Concealed carry laws vary significantly from state to state. Just because you obtain a concealed carry permit in your state, it doesn’t mean that other states will recognize the permit. However, some states have reciprocity agreements and have agreed to recognize certain other states’ concealed carry permits.
Reciprocity means that two (or more) states have an agreement to honor each other’s concealed carry permits. With reciprocity, you still must follow the laws of the state that you are currently located. Recognition means that one state honors a second state’s CCW but carriers are still subject to the local state laws of the first state. Reciprocity means that an official document is signed between the two states. Recognition means there is no agreement in place, but the states honor each other’s permits. The patchwork system of gun laws in the United States make it difficult to know exactly where it is legal to carry a CCW.
Some states have strict gun laws and do not recognize concealed carry permits issued by states with more lenient concealed carry laws. Further, state and local gun laws change frequently. Therefore, it is important for concealed carry permit holders to review a state’s reciprocity laws before traveling to that state.
General Types of Concealed Carry Laws
The strictness of gun laws varies state by state. Although there is a growing movement toward constitutional carry (laws that allow citizens to carry a firearm without a government-issued permit), most states still require individuals to have a concealed carry permit in order to carry a gun.
Most states are “shall issue” states, meaning that they must issue a concealed carry permit to any applicant who meets certain statutory requirements. In these states, local law enforcement officials cannot deny an applicant a permit if the applicant meets all of the criteria.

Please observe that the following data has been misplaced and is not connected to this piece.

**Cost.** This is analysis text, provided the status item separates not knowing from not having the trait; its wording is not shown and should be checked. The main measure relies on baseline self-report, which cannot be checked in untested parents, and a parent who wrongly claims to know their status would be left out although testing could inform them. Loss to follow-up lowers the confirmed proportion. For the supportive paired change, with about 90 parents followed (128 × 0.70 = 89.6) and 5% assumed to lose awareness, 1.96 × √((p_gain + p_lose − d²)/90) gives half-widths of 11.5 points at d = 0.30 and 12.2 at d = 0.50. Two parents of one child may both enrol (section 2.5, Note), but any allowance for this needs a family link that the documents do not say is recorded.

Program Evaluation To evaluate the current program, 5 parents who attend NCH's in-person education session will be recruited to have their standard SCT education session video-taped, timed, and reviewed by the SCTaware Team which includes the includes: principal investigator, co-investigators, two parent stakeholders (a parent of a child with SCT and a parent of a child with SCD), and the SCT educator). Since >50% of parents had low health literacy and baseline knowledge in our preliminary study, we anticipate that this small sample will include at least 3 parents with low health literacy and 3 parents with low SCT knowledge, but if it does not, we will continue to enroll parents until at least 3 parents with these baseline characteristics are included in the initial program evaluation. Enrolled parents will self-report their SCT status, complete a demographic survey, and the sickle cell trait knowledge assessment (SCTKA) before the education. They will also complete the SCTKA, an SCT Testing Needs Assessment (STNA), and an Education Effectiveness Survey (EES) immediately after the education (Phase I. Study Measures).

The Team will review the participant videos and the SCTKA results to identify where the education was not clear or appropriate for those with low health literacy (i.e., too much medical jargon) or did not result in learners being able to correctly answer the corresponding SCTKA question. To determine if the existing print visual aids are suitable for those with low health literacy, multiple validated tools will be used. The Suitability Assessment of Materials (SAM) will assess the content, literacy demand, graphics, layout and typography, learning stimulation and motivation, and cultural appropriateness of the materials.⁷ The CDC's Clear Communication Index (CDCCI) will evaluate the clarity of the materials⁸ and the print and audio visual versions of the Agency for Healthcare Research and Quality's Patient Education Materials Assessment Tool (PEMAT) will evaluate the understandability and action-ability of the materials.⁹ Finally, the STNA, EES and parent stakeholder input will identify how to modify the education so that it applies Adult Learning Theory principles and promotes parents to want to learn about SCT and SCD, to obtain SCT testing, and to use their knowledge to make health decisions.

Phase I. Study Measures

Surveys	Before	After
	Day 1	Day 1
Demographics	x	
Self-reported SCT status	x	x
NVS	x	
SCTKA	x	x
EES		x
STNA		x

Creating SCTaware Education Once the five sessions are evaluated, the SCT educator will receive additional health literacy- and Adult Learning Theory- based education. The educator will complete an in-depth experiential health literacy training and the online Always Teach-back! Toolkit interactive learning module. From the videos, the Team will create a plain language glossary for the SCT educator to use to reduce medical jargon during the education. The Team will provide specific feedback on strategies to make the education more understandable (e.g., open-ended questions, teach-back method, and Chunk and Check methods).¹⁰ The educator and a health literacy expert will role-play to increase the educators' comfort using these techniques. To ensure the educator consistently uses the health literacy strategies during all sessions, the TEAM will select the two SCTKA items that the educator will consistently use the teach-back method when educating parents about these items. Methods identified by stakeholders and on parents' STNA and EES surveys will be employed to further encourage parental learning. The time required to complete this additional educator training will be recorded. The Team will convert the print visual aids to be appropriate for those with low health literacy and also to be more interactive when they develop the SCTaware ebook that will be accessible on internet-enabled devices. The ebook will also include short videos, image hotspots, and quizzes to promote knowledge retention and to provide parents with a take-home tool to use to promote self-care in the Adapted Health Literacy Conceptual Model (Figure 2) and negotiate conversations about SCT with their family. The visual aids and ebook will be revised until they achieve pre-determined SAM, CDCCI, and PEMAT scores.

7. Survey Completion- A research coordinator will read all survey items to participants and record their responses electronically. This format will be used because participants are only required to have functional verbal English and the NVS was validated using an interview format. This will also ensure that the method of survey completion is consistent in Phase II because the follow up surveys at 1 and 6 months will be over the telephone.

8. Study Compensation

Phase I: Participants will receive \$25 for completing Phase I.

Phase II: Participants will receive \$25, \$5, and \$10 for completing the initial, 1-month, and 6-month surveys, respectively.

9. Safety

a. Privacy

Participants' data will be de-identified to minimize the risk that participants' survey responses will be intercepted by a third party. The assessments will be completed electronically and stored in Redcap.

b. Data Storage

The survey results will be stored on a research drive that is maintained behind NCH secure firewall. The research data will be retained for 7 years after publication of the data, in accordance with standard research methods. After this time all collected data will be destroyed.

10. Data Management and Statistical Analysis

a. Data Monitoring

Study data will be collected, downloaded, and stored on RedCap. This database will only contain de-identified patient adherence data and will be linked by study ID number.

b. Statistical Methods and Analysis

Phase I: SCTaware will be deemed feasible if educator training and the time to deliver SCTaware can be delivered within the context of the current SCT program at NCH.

Some states have stricter laws and allow law enforcement officials to use discretion when issuing or denying concealed carry permits. These states are called “may issue” states.
A few U.S. territories do not allow gun owners to carry their firearms in public. However, most of these so-called “no carry” jurisdictions do have exceptions that allow law enforcement, security personnel and members of the Armed Forces to carry firearms.
Nationwide Concealed Carry Proposals
Although federal legislation has been proposed that would require states to honor every other state’s concealed carry permits, a law has not yet been passed. Gun rights advocates continue to push for nationwide concealed carry reciprocity. A national reciprocity law would make a concealed carry permit function much like a driver’s license, and make it legal for anyone with a concealed carry permit to carry a CCW in any state. Learn more in another post about reciprocity.